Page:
People who have suffered serious head injuries show changes in brain structure resembling those seen in older people. TBI patients were estimated to be around five years older on average than their real age. Head injuries are already known to increase the risk of age-related neurological conditions such as dementia later in life. The age prediction model may be useful as a screening tool to identify patients who are likely to develop problems and to target strategies that prevent or slow their decline.
Dr Paul Bentley, clinical senior lecturer and consultant neurologist at the Trust, talked about his work on using AI to predict how patients will respond to treatments following a stroke.
Stroke, where the blood flow to the brain is interrupted by a clot or bleed, is the leading cause of disability in the UK with almost two thirds of stroke survivors leaving hospital with a disability.
Treatment for stroke usually involves taking one or more different medications or surgery to treat the condition and prevent it happening again. However, in some patients the medication can make the bleeding worse leading to haemorrhaging and death.
Dr Bentley and his team developed a computer software programme that can read the CT scans of stroke patients and predict how they will respond to treatment. This can help clinicians decide on the most appropriate treatment in emergency medicine.
Dr Declan O’Regan, lead clinician for imaging research at the Trust and clinician scientist at the MRC London Institute of Medical Sciences, explained his work on creating computer software that can predict death risk in people with serious heart disease faster and more accurately than current methods.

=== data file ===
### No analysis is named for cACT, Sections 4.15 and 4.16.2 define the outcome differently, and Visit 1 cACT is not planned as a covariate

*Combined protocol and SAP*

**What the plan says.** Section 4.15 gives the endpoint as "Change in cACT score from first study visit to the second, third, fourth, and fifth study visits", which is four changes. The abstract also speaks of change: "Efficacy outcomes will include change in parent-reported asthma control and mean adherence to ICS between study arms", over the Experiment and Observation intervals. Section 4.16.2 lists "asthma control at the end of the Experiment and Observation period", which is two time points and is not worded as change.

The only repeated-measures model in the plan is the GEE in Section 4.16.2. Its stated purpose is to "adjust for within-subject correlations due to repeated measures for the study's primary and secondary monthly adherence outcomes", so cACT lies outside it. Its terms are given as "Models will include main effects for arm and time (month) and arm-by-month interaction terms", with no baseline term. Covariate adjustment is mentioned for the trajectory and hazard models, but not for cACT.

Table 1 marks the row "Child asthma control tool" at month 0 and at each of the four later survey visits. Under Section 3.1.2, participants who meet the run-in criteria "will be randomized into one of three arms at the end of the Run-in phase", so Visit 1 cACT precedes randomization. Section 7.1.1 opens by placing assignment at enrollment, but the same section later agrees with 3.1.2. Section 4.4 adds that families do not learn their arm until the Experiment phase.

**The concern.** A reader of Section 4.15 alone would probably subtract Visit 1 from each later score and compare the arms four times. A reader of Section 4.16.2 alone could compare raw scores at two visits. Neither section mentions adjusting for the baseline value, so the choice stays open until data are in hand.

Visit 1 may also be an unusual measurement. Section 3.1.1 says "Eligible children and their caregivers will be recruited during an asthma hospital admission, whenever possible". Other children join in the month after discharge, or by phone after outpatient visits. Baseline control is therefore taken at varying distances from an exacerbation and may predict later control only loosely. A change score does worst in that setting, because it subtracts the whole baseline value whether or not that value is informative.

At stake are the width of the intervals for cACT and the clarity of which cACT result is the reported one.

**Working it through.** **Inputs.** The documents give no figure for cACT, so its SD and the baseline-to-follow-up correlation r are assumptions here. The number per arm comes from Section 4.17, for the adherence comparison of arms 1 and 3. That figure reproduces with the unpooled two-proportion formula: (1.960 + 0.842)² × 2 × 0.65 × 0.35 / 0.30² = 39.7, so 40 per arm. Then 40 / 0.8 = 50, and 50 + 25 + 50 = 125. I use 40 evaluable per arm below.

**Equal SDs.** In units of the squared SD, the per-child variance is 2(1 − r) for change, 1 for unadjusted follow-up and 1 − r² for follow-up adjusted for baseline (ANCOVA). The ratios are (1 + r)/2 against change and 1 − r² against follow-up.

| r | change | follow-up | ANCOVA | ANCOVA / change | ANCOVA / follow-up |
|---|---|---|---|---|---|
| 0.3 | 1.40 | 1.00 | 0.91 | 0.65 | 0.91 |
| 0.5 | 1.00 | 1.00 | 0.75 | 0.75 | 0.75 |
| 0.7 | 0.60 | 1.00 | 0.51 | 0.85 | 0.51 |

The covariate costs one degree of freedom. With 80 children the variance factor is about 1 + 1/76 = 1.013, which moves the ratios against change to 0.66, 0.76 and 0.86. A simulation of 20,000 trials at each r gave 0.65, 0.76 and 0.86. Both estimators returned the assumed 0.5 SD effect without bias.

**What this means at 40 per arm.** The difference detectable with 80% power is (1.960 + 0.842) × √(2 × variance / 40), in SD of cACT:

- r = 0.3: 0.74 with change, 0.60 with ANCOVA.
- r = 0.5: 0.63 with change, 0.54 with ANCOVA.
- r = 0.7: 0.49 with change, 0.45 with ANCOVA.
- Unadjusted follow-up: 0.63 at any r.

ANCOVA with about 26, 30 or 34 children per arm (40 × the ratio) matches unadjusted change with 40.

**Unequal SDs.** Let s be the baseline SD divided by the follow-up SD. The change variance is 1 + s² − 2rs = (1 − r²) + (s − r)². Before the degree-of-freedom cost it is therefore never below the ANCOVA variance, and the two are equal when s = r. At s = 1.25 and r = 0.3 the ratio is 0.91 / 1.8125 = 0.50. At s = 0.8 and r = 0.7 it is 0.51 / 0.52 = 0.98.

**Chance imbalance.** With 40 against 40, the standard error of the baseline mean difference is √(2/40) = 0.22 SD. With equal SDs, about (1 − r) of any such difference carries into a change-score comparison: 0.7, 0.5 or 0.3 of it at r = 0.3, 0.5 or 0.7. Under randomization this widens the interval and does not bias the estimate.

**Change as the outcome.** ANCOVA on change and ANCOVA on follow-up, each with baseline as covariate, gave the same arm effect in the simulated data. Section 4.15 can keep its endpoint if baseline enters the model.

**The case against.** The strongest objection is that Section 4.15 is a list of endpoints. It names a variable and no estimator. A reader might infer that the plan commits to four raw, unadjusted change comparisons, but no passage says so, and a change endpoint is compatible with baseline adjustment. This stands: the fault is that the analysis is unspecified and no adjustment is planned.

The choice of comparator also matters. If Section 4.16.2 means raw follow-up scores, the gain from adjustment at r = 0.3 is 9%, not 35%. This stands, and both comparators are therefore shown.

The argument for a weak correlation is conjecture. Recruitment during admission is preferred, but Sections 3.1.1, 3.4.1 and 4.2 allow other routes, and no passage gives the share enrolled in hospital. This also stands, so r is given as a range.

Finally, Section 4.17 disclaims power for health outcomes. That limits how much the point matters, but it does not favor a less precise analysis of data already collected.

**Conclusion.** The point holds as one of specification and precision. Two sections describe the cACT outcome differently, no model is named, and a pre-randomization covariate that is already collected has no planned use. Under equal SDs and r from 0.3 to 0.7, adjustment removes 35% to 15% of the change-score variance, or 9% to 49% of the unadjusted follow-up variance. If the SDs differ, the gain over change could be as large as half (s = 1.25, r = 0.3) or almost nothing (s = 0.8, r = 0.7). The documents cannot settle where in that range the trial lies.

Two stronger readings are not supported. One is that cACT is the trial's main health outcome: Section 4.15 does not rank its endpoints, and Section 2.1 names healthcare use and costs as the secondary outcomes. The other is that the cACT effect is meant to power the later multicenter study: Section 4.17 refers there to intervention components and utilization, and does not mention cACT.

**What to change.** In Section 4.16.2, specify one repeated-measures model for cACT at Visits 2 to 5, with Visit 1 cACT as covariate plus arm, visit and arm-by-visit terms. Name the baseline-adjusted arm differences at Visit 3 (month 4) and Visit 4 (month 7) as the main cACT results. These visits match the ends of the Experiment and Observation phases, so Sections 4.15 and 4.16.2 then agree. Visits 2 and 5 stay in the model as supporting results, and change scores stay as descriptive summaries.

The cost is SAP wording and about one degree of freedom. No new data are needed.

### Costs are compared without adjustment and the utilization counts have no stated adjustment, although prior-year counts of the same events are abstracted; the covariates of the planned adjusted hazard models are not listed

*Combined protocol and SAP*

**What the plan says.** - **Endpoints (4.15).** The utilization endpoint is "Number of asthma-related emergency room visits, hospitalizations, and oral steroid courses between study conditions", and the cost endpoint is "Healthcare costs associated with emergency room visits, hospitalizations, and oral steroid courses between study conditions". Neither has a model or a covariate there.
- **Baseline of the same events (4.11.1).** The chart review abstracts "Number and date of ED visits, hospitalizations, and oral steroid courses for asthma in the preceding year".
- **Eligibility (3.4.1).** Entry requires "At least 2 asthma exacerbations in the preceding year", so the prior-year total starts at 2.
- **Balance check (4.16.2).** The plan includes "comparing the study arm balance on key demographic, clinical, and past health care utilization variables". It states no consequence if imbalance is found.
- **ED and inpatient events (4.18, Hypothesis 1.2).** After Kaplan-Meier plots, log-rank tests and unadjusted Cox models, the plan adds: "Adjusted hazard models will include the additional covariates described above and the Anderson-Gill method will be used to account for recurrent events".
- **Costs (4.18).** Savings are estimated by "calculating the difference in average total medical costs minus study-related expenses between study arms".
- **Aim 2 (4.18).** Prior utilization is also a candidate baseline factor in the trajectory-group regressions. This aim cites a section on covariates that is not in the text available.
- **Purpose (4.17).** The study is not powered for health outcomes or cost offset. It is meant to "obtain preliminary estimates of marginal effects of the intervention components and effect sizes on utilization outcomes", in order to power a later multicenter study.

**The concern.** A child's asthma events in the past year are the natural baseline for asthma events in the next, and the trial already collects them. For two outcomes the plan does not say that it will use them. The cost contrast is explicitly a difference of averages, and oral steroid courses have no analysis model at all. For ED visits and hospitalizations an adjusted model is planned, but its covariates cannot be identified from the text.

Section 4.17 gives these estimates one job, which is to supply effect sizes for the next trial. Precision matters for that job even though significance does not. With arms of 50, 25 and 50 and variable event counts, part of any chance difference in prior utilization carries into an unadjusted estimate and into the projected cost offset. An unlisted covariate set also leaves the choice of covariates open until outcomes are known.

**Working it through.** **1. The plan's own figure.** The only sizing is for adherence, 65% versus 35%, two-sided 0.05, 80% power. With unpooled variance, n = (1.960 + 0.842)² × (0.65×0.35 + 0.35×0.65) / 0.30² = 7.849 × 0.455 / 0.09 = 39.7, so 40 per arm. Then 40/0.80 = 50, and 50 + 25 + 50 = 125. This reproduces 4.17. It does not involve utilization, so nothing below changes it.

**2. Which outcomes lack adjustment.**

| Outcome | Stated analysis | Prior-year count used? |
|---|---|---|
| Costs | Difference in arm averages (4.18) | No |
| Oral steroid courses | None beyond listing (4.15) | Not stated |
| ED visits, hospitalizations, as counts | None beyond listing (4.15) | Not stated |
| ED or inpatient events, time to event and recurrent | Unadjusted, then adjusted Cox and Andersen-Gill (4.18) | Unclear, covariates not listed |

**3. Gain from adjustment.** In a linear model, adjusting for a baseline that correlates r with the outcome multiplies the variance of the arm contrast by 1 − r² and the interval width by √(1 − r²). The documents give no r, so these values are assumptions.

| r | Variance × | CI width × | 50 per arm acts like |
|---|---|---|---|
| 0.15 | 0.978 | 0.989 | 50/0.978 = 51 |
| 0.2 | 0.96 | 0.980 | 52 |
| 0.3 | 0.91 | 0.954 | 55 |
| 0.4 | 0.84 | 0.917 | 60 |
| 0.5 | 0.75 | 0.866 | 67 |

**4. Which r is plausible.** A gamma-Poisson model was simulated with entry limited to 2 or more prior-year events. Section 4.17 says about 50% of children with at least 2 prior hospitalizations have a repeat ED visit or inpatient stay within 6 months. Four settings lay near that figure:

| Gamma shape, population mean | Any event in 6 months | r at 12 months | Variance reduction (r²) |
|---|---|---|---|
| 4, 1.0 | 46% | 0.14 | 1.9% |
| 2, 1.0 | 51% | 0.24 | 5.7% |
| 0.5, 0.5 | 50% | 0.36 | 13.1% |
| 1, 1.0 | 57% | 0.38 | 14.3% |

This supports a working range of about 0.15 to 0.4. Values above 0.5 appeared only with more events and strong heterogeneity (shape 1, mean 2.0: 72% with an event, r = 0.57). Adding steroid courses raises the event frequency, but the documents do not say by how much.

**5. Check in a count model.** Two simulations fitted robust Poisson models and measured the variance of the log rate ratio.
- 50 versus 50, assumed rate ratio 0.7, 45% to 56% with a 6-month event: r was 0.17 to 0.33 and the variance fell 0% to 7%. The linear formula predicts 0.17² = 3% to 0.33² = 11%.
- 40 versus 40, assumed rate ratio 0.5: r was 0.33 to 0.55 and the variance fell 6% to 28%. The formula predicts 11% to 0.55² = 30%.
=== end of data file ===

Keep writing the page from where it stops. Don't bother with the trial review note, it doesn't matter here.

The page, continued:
The software, developed by scientists at the College, has created virtual 3D hearts of each patient that replicate the way the organ contracts with each beat. Artificial intelligence is able to rapidly learn which features of cardiac function best predict heart failure and death. The system uses magnetic resonance imaging (MRI) of the heart together with information from blood tests and other observations.
The technology has been tested on patients with pulmonary hypertension, a condition that leads to heart failure if not treated appropriately, at Hammersmith Hospital. However, the type of treatment needed depends on predicting whether patients fall into high or low risk groups – a method which is often inaccurate using current techniques.
Delegates also had the opportunity to take part in a panel debate to discuss additional resource and infrastructure needed to harness the opportunities in AI and healthcare.
The AHSC workshop is an example of the work carried out by Imperial College Academic Health Science Centre, a joint initiative between Imperial College London and three NHS hospital trusts. It aims to transform healthcare by turning scientific discoveries into medical advances to benefit local, national and global populations in as fast a timeframe as possible.